Cultivation & Processing

The tea region of Ban Zhang is located in southwestern Yunnan near the border with Burma/Myanmar. The entire region is encircled by mountain ranges dotted with old and young tea trees. Tea villages are spread throughout the region, where everything revolves around Pu-Erh tea.

This region is also home to the most expensive variety of Pu-Erh, the Lao Ban Zhang.


This tea was produced in 2012 and stored for maturation in Guang Zhou, China until 2018. Since 2018 the tea has continued to be ripened under special conditions at Sunday Natural in Berlin.

Centuries-Old Pu-Erh Trees

The tea plants needed for producing Pu-Erh are autochthonous, large-leafed, and wild-grown tea plants. In contrast to generic tea plants grown around the world, this type does not grow as a bush, but rather as a tree that can live for up to thousands of years. Scientific study of the Camellia taliensis suggests that this tree is the common ancestor of all other types of tea. This cultivar is native to the region where China, Vietnam, Laos, and Myanmar meet. This is also where the Chinese province of Yunnan is located, and the history of Yunnan is also intertwined with the first known attempts to cultivate tea. For this reason, Yunnan is often considered the "cradle of all teas". In the tea forest of Yunnan, each tree has an individual character with a different shape and different cultures of moss and fungi. As such, each tree produces its "own" tea. The older the tree, the deeper its roots extend into the earth and into deep layers of rock and stone. These older trees can absorb minerals and trace elements that are passed on to the leaves and buds. The tea made from the buds and leaves of wild-grown older trees is thus rich in minerals and highly desirable.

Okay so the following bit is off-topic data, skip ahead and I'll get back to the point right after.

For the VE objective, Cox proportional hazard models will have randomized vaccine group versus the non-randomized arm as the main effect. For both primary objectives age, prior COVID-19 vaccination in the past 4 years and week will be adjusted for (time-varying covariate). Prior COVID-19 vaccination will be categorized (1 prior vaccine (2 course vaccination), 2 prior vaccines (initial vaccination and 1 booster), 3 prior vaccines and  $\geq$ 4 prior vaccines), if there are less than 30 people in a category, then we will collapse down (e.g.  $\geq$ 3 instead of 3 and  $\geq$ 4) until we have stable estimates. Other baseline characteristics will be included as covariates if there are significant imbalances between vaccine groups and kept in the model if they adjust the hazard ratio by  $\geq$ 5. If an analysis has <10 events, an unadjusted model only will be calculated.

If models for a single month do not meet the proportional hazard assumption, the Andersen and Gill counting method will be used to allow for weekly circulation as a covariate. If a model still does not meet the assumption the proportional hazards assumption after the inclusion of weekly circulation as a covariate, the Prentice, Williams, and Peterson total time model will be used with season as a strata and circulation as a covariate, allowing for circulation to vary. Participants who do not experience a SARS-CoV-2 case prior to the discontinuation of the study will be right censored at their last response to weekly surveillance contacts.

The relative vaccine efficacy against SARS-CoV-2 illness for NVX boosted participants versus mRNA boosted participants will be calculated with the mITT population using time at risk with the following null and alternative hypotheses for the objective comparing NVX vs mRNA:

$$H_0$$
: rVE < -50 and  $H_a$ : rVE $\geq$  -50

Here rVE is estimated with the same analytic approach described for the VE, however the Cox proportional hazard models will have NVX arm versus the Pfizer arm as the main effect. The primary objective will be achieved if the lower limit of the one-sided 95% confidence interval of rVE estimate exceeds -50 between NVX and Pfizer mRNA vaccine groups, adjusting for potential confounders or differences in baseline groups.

Brewing Guide

5g or 2 heaped tbsp per 150ml (100°C) water.

Classic Infusions of Pu-Erh:

Multiple infusions at 90-100°C for between 15 and 30 seconds, increasing with each infusion. The first pour is used to open the leaves and is not intended for drinking.


1000g: A tea cake traditionally packaged in fine rice paper. Includes a certificate of authenticity and quality (Nei Fei, 内飞).

30g: High quality, airtight, resealable standing zipper pouch with 9 protective layers to preserve flavour and protect against oxidation and contamination.

Recommended Teapot

The ideal teapot for the traditional preparation of long Pu-Erh tea is a gaiwan. Alternatively, a particularly aromatic tea can be steeped in a yixing teapot made from natural clay.

Recommended Storage

Ideally store in a specially made container made of clay or an airtight, double-coated tea tin. To further ripen the tea, store at room temperature with a controlled humidity of 50-70%.